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Illinois Territory

The Territory of Illinois was an organized incorporated territory of the United States that existed from March 1, 1809, until December 3, 1818, when the southern portion of the territory was admitted to the Union as the State of Illinois. Its capital was the former French village of Kaskaskia (which is still a part of the State of Illinois, but is now accessible only from Missouri, as it now lies west of the Mississippi River).

Territory of Illinois
Organized incorporated territory of the United States
1809–1818
Illinoisterritory.PNG
CapitalKaskaskia
Population 
• 1810
12,282
Government
 • TypeOrganized incorporated territory
Governor 
• 1809–1818
Ninian Edwards
Secretary 
• 1809–1816
Nathaniel Pope
• 1816–1818
Joseph Phillips
History 
• Established by Congress
March 1 1809
• Military Tract of 1812 created in western Illinois
May 6, 1812
• Granted statehood
December 3 1818
Preceded by
Succeeded by
Indiana Territory
Illinois
Michigan Territory

The area was earlier known as "Illinois Country" while under French control, first as part of French Canada and then its southern region as part of French Louisiana. The British gained authority over the region east of the Mississippi River with the 1763 Treaty of Paris, marking the end of the French and Indian War.

During the American Revolutionary War, Colonel George Rogers Clark took possession of the region for Virginia, which established the "County of Illinois" to exercise nominal governance over the area. Virginia later (1784) ceded nearly all of its land claims north of the Ohio River to the Federal government of the United States.

The area became part of the United States' Northwest Territory (from July 13, 1787, until July 4, 1800), and then part of the Indiana Territory. On February 3, 1809, the 10th United States Congress passed legislation establishing the Illinois Territory, after Congress received petitions from residents in the Mississippi River areas complaining of the difficulties of participating in territorial affairs in Indiana Territory. The portions of the Illinois Territory north of what became the State of Illinois were in 1818 annexed to Michigan Territory, and after several administrative arrangements became a part of the Upper Peninsula of Michigan (1837), the State of Wisconsin (1848), and a northern section of the State of Minnesota (1858).

BoundariesEdit

The Illinois Territory originally included lands that became the states of Illinois, Wisconsin, the eastern portion of Minnesota, and the western portion of the upper peninsula of Michigan. As Illinois was preparing to become a state, the remaining area of the territory was attached to the Michigan Territory.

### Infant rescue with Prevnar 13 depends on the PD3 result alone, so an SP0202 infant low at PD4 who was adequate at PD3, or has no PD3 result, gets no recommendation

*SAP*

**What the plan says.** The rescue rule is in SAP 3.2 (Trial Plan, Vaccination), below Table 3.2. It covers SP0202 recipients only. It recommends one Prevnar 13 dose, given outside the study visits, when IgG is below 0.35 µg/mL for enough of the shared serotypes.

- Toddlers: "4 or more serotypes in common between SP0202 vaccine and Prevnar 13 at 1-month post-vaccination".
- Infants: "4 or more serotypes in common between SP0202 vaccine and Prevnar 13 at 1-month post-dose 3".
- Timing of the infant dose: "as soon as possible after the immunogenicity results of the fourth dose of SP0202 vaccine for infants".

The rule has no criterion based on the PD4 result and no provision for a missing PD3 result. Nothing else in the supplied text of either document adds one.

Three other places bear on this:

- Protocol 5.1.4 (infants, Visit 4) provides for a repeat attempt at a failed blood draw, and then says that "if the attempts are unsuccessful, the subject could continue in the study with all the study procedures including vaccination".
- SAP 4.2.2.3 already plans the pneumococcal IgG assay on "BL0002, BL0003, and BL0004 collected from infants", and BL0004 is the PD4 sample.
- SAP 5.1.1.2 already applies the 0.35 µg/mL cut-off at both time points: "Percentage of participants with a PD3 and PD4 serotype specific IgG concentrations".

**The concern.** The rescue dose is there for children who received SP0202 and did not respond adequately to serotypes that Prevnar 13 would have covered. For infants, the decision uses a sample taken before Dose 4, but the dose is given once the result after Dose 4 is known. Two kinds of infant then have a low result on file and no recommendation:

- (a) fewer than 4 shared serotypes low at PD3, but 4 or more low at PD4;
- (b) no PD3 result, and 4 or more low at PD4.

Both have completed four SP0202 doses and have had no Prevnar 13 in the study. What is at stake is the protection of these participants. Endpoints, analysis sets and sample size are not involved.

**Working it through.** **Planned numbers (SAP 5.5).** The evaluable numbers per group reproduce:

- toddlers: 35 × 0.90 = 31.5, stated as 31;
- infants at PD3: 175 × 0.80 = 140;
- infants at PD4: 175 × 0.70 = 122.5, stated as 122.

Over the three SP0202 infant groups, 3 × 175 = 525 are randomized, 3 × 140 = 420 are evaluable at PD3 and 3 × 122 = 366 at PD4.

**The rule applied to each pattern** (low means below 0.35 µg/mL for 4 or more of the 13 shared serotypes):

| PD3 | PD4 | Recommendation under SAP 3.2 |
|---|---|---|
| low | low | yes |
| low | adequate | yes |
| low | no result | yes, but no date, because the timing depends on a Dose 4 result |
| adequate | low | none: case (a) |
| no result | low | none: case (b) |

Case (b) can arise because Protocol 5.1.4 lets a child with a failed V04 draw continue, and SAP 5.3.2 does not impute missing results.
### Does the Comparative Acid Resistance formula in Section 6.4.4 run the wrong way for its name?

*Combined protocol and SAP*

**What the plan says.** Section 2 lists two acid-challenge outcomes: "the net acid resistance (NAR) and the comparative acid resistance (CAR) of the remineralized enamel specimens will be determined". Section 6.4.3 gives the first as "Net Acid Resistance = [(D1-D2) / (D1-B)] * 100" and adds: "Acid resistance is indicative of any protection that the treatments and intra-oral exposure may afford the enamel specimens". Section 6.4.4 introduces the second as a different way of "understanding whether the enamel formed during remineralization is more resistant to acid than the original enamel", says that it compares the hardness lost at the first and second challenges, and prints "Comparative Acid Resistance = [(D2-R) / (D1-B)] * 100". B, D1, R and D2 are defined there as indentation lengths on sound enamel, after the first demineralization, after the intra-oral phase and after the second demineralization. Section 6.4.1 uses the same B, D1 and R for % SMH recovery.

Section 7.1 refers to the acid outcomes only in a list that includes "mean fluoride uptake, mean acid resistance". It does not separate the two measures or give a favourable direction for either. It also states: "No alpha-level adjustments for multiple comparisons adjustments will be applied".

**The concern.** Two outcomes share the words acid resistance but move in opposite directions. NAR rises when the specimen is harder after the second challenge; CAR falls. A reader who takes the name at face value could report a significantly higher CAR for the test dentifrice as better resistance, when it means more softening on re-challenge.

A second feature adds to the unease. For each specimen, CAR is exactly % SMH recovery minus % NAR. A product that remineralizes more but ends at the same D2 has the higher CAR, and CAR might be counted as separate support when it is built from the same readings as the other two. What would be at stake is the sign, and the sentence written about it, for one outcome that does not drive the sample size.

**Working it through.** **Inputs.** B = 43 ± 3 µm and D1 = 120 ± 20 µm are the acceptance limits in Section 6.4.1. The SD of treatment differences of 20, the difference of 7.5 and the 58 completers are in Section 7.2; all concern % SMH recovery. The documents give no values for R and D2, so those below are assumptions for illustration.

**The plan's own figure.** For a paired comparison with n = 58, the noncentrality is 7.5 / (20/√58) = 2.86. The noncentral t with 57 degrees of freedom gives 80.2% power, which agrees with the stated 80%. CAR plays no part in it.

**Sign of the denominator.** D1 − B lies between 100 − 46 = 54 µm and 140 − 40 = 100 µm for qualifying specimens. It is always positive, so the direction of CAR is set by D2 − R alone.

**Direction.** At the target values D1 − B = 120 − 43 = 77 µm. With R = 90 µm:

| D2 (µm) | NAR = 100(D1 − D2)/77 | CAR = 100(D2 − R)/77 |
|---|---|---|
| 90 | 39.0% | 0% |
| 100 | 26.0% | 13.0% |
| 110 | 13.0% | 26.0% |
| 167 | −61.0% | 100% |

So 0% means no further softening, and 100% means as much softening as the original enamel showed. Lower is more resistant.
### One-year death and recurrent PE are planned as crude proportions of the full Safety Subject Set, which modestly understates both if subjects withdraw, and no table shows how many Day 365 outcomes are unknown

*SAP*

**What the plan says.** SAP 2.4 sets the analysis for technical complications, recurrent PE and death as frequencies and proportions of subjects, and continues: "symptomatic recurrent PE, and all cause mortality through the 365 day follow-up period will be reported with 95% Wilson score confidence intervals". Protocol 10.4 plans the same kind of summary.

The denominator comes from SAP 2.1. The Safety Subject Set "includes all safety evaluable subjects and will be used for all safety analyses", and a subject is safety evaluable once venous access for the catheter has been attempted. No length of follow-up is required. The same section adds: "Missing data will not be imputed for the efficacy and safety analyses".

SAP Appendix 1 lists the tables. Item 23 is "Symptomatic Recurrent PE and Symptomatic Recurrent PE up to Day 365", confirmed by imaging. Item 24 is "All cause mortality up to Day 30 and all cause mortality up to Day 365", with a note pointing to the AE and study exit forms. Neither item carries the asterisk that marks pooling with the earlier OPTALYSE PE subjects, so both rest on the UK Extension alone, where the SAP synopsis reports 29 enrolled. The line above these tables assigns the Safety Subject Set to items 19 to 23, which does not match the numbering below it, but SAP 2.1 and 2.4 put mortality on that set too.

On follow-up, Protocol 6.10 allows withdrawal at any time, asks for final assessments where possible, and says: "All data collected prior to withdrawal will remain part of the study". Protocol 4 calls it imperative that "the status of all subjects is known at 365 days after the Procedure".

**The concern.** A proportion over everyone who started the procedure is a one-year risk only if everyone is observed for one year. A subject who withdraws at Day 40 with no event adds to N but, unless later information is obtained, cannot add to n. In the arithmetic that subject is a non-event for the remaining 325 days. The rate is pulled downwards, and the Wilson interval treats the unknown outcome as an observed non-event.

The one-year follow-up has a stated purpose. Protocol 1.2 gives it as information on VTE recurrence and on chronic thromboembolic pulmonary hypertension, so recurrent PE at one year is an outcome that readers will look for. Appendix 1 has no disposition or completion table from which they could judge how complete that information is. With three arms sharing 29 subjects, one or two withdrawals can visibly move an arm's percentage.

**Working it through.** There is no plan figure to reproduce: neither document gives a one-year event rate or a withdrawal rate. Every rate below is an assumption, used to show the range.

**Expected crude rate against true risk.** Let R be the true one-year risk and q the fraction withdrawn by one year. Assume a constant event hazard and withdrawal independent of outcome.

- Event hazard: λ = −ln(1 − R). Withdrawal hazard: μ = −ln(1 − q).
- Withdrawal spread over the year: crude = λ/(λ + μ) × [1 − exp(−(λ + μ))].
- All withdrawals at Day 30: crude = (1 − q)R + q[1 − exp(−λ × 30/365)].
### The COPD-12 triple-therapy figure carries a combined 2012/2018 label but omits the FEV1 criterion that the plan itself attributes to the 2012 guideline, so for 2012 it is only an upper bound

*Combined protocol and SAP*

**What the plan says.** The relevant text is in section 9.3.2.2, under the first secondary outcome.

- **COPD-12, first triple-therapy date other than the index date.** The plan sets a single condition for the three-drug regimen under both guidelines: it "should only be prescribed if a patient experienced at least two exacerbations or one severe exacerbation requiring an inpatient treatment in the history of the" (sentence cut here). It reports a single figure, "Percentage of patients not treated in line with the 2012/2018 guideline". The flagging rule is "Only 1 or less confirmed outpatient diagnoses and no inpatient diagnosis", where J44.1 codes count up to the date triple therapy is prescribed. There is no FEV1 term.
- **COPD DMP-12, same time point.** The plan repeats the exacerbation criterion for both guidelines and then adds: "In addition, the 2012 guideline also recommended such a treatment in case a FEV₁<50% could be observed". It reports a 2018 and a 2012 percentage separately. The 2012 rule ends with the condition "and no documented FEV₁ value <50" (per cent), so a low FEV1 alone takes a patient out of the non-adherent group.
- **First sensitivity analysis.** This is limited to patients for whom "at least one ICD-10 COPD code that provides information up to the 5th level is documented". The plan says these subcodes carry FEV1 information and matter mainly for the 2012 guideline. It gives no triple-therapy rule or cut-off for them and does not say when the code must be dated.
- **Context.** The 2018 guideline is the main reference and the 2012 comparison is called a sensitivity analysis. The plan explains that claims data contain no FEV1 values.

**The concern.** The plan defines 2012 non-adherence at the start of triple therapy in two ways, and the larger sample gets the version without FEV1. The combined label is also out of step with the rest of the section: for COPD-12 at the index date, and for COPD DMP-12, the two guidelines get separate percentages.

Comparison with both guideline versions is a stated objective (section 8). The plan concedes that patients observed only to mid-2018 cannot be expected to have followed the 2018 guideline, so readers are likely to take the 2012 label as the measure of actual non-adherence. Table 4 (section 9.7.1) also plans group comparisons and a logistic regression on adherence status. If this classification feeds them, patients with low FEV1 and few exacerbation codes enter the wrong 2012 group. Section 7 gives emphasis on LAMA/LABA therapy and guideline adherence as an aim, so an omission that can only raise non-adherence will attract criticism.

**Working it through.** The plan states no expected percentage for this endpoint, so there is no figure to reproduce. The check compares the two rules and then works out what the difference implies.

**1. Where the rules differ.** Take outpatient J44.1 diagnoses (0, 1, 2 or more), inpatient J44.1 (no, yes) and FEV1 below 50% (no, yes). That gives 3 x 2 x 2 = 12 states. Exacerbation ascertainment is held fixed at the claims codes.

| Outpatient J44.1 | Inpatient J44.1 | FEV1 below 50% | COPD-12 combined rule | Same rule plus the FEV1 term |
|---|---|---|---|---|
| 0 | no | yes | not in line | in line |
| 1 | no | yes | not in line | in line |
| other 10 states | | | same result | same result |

The original boundaries of the Territory were defined as follows: "...all that part of the Indiana Territory which lies west of the Wabash river, and a direct line drawn from the said Wabash river and Post Vincennes, due north to the territorial line between the United States and Canada..."

Kaskaskia was the territorial capital. The 1810 census showed a population of 12,282.[1]

OfficialsEdit

Ninian Edwards served as governor of the territory during its entire existence. Its secretaries were:[2][3]

End of the TerritoryEdit

 
Between 1818 and 1833, after Illinois became a state, the unincorporated land from the territory, plus a handful of other townships, was made part of Michigan Territory.

In 1818, the southern half of the territory was admitted to the United States as the State of Illinois. The northern half, modern Wisconsin and parts of modern Minnesota and Michigan became part of the Territory of Michigan.

See alsoEdit

ReferencesEdit

  1. ^ Heidler, David Steohen and Heidler, Jeanne T., eds. "Illinois Territory," Encyclopedia of the War of 1812, (2004), Naval Institute Press, Online at Google Book Search, Accessed March 10, 2009, https://books.google.com/books?id=_c09EJgek50C
  2. ^ Edwards, Ninian Wirt (1870). History of Illinois, from 1778 to 1833; and Life and Times of Ninian Edwards. p. 28. Retrieved February 24, 2008.
  3. ^ "Governor Ninian Edwards Biography". Genealogy Trails. Retrieved June 12, 2019.

External linksEdit